Between Tongg’s Beach and the next one at Lanihau is a fifty-yard patch of nasty, knee-deep reef water that’s rocky and slippery, even at low tide. While I lurch about between wet stumbles that soak my shorts, Lanihau Beach unfolds before me: golden sand, luxuriant foliage, and towering coconut trees—all of it back-dropped by Diamond Head’s tawny peak.
The two-acre Lanihau estate, directly behind the beach, is perhaps the best surviving residential example of a uniquely Hawaiian architectural synthesis, devised after World War I by noted Maui-born architect C.W. Dickey. Built in 1936 for sugar plantation heir Wallace Alexander of Maui, the estate’s roofs, massings and materials recall Native Hawaiian grass-house villages, yet the living is modern, on one level, flowing outdoors-to-indoors-to-outdoors to the house’s wide lanai and lawns.
As historic as it is beautiful, the little cove at Lanihau saw the only fatal bloodletting to attend the overthrow of the Hawaiian Kingdom during the last decade of the nineteenth century. Anxious to see the Island nation annexed by the United States, Honolulu businessmen, backed by the threat of U.S. military force, staged a bloodless coup of Queen Lili‘uokalani and her government in 1893. For months afterward, aggrieved Hawaiian royalists plotted to topple the businessmen’s Republic of Hawai‘i and restore the monarchy. In December 1894, a shipment of rifles arrived from San Francisco and was hidden in two caches at Kähala and Ka‘aläwai beaches, just east of Diamond Head. Then, on January 6, informers reported suspicious activity at royalist H.F. Bertelmann’s beach cottage, located approximately where the Lanihau estate now stands.
As police officers approached the house at twilight shots were fired, and lawyer Charles L. Carter, a Waikïkï resident and member of the Republic’s Citizens’ Guard, was mortally wounded. Surprised and in disarray, the royalists dispersed. Martial law was declared, 200 royalists (including Bertelmann) were arrested, and the deposed Queen was imprisoned in her former palace, where she formally abdicated on January 24.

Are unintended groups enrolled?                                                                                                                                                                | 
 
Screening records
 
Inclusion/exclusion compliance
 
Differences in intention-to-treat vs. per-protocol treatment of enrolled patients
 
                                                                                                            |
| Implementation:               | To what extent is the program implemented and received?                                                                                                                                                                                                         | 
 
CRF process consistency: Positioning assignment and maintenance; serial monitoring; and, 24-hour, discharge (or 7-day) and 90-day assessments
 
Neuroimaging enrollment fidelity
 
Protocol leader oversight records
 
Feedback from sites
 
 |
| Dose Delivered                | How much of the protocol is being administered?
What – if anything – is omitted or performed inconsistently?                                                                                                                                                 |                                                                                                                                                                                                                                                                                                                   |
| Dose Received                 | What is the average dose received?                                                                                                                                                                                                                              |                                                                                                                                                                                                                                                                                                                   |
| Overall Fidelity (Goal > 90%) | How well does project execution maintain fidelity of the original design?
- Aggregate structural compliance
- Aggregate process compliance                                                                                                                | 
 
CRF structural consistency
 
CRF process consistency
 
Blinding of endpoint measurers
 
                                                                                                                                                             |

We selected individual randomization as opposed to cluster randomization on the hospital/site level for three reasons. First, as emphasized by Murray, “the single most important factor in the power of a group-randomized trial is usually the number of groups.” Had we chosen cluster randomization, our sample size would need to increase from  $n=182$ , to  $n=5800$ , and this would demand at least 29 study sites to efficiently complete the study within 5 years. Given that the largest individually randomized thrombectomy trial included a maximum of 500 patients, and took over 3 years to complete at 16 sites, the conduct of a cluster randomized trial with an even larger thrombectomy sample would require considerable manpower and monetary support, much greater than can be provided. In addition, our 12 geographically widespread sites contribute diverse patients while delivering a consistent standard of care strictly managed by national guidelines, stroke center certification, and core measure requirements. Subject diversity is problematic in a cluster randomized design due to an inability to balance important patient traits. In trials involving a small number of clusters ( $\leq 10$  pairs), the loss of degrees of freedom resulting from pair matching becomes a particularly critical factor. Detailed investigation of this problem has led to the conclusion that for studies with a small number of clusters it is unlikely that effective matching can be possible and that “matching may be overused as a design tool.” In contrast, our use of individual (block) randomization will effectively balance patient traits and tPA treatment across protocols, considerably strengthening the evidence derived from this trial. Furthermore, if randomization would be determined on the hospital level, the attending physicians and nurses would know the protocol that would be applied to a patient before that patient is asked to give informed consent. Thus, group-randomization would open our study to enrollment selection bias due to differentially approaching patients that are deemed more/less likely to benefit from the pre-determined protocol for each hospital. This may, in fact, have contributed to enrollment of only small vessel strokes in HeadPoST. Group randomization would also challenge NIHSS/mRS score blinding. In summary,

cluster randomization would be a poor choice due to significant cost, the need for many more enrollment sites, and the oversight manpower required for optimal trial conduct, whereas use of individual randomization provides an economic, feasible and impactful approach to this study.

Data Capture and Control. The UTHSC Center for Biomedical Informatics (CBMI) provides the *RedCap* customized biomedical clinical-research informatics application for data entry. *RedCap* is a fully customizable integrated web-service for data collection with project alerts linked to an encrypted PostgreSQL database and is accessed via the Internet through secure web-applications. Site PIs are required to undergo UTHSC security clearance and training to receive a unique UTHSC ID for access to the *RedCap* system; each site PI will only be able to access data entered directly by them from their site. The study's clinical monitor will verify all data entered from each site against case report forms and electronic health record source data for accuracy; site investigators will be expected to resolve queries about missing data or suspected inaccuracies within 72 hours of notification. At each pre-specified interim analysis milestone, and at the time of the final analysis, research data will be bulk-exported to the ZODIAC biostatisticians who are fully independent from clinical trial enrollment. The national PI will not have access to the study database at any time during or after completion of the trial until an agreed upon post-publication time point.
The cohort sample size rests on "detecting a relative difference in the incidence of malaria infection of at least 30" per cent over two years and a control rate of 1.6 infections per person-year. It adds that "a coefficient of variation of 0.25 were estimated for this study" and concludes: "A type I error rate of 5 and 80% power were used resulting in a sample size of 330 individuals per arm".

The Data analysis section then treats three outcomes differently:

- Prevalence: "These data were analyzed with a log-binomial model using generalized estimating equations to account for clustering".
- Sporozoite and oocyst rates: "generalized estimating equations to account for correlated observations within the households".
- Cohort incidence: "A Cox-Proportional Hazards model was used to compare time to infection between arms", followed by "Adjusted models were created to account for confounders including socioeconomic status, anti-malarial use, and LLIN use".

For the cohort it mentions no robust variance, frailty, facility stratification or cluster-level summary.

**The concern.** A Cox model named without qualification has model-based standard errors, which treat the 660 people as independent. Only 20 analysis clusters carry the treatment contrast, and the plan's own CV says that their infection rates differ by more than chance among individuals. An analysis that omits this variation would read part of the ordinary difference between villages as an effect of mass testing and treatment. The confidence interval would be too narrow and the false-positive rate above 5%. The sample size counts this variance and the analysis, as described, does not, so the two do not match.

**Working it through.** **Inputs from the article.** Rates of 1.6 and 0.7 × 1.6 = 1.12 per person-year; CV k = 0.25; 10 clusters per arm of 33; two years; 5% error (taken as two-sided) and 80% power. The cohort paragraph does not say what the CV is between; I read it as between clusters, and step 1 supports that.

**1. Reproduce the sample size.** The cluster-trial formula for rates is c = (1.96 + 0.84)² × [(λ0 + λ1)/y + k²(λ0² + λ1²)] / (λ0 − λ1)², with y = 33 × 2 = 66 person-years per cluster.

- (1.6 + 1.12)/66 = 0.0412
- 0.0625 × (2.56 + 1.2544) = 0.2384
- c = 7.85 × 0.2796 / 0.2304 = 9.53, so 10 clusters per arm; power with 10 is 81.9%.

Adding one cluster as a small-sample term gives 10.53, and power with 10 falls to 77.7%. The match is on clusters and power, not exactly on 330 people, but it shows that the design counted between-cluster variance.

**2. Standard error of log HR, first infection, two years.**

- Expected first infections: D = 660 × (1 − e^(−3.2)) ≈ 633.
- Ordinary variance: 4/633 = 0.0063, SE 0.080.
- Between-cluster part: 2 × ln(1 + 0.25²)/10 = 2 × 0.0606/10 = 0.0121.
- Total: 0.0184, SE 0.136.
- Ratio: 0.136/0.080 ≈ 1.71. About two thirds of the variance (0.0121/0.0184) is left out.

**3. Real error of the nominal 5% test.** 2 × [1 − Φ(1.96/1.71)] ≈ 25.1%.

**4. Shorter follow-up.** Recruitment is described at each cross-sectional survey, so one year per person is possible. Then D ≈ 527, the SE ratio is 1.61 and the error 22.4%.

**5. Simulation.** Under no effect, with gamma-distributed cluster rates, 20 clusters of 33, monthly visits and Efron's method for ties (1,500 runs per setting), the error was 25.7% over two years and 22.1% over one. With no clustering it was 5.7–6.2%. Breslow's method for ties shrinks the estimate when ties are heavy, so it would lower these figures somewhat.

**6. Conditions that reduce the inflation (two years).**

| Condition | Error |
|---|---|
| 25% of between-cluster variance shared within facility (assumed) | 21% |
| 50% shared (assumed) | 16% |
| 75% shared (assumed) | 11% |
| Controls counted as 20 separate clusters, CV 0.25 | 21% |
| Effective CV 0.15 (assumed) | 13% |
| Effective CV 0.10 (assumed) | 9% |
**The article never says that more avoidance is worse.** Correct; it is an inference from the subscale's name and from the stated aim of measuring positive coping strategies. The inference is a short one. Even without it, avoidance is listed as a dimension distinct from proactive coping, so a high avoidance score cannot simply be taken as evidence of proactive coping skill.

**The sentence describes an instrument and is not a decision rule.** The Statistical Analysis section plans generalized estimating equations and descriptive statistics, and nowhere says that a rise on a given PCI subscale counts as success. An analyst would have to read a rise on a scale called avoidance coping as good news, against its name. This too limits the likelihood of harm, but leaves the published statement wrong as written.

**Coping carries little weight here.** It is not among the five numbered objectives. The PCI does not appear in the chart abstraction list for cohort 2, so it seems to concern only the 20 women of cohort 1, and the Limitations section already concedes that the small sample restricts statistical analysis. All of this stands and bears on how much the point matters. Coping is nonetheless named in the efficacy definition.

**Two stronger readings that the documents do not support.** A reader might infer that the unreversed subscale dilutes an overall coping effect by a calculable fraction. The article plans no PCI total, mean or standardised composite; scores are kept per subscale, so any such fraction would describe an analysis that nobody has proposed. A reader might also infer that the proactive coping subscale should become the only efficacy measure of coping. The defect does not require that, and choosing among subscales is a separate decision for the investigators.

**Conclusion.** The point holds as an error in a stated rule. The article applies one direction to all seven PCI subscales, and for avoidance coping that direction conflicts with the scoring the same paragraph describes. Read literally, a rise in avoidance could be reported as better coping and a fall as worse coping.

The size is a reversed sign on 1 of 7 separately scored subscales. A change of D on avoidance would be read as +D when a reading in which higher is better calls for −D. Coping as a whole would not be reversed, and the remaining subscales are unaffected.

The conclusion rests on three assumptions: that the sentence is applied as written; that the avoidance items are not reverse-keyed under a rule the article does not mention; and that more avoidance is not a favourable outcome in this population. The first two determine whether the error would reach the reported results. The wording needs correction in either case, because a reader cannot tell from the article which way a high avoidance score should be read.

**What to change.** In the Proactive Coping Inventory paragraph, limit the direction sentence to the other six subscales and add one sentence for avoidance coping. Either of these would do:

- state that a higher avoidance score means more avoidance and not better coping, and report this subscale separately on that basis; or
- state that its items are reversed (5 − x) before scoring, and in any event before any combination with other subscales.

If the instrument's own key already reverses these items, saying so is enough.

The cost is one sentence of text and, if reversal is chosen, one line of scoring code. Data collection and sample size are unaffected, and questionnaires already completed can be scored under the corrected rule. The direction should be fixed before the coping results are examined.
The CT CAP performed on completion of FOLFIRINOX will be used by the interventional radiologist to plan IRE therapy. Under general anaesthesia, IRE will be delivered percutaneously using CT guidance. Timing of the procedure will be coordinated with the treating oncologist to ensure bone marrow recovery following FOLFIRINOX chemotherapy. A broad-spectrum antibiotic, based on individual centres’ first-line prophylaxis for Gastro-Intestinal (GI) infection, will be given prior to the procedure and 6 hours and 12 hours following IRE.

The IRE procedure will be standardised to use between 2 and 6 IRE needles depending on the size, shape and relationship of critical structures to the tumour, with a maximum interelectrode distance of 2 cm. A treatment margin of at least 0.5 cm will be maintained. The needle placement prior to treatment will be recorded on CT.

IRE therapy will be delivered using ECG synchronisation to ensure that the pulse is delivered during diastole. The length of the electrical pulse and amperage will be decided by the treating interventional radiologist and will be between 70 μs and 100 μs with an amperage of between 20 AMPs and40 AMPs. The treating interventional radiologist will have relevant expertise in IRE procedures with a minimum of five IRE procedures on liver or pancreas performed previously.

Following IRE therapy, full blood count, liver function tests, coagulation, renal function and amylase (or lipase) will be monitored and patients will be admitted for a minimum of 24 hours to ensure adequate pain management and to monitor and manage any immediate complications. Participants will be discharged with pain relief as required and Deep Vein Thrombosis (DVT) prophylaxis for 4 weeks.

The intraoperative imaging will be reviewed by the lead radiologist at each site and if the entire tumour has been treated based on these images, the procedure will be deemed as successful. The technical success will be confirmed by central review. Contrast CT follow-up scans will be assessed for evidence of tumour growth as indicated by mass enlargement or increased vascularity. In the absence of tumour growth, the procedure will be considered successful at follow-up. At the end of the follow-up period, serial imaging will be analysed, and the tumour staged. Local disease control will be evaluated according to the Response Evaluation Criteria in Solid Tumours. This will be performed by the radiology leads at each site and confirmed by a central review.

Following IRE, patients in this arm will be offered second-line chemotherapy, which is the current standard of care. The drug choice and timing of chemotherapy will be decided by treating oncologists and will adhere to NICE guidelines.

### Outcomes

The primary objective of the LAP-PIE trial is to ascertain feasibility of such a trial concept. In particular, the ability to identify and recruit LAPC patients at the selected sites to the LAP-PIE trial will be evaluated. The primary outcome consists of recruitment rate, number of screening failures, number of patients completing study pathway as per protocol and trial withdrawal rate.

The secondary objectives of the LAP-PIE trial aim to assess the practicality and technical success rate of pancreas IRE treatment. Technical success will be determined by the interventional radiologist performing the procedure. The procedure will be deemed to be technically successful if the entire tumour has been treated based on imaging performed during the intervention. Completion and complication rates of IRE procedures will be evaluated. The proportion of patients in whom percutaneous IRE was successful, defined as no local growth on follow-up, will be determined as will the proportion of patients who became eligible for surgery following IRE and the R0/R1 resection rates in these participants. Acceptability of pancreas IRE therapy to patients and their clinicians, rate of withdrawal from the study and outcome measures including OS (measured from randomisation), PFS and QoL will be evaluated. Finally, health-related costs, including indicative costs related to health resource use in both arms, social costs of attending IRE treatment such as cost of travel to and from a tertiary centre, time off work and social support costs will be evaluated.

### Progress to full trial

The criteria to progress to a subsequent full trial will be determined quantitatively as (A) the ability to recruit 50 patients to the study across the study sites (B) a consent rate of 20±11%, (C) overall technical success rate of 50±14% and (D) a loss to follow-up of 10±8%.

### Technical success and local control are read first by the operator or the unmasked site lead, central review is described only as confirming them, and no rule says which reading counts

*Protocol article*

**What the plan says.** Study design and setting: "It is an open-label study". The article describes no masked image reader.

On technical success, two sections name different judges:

My walk continues east from Lanihau on the seawall-walkway in front of lush little Mäkälei Beach Park, where a couple shares a water bottle and a man sleeps under a tent-like hau tree. I pass several oceanfront villas, including the house and pool used in the MTV reality series The Real World: Hawaii in 1999. Another pocket park, Lë‘ahi Beach Park, terminates this section of walkable seawall. The park, donated to the city by the Dillingham family in 1976, preserves the demolished family mansion’s waterside lanai as well as a magnificent grove of coconut trees.
A handsome old flight of lava-rock stairs leads down off the park’s seawall and onto an exposed sandy reef flat for the easy, 200-yard slog through ankle-deep water to Diamond Head beach. This section of reef flat fronts some of Honolulu’s oldest and most dramatic oceanfront lots. Girded against storm surf by formidable, ten-foot-high seawalls, the properties cling to Diamond Head’s steepening and bone-dry headland.
The ultimate lot in the middle of this stretch was once owned by Sanford B. Dole, the jurist son of missionaries who became the first president of the Republic of Hawai‘i after the overthrow of the Queen in 1893. He led the fight against the 1895 counter-revolution, and when the United States eventually annexed the Islands in 1898, the tall and bewhiskered Dole (a cousin of pineapple king James Dole) was appointed the first governor of the territory of Hawai‘i. He named his rustic beach cabin at Diamond Head “Aquamarine” and spent much of his later life there. Since then, the property, brimming over with ancient plantings and now marked by an impressive shingled roof and towering chimneys, has been occupied by a succession of Honolulu’s business and social leaders. It was recently listed for sale for $15 million.